Cruise & Ferry Itinerary Planning 2024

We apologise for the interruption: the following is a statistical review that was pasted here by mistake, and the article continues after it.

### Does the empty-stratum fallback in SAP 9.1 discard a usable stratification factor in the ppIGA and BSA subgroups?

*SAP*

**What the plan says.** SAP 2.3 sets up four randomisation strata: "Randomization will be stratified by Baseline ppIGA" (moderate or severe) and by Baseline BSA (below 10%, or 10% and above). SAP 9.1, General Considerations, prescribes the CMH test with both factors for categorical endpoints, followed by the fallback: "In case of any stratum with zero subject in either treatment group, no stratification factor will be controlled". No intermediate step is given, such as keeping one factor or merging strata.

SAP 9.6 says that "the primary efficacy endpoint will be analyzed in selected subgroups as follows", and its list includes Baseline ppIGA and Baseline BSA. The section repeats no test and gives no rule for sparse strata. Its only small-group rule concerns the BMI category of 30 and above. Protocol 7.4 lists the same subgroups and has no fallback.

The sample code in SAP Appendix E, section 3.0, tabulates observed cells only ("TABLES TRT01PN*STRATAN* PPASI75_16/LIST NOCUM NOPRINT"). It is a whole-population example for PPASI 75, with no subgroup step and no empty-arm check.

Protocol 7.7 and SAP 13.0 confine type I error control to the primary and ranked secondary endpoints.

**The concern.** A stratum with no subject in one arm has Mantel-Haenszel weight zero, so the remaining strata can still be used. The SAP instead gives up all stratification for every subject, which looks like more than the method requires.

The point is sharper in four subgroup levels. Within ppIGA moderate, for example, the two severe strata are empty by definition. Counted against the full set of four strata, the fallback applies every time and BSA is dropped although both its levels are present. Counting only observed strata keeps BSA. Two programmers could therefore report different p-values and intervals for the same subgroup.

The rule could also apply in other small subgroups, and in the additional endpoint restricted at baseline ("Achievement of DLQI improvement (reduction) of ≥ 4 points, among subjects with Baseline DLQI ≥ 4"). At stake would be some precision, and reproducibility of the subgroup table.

83 is to find ways to connect the cruise sector and local communities to ensure cruise port activity has a positive impact on cities and metropolitan areas. The association believes it is crucial for ports to maintain a positive experience for both cruise visitors and local community and suggests they take measures to manage passenger flow and to protect cultural, artistic and natural attractions. MedCruise also highlights the environmental challenge of fulfilling net zero targets set by the European Union (EU) by 2050, suggesting that its non-EU member ports would be best served by working to the same targets while all ports strive to find a balance between cost and environmental requirements. Technology investments will also be a crucial challenge, the association suggests, as ports look for digital solutions that improve efficiency. Finally, effective destination marketing will remain an important task for Mediterranean ports, as will cooperating with government authorities and regulatory bodies to ensure compliance with their requirements. “We are well-aware of the new challenges that we are facing,” says Ayan. “These growths are also shaping our port investments, which can be regrouped in digitalisation, sustainability (onshore power systems, LNG etc), terminal or wide waterfront complexes investments, in the model of Galataport Istanbul. It is evident that the cruise industry in the Mediterranean is once again charting a course for success. We are committed to continuing this journey, fostering collaboration, and ensuring that our beautiful region flourishes while embracing the challenges ahead.” The Port of Marseille has received 14 per cent more cruise calls in the first half of 2023 than at the same time in 2022 Photo: Unsplash/Zhu Yunxiao “ The resurgence of the Mediterranean cruise industry, with a return to prepandemic records, stands as a testament to our collective efforts and determination”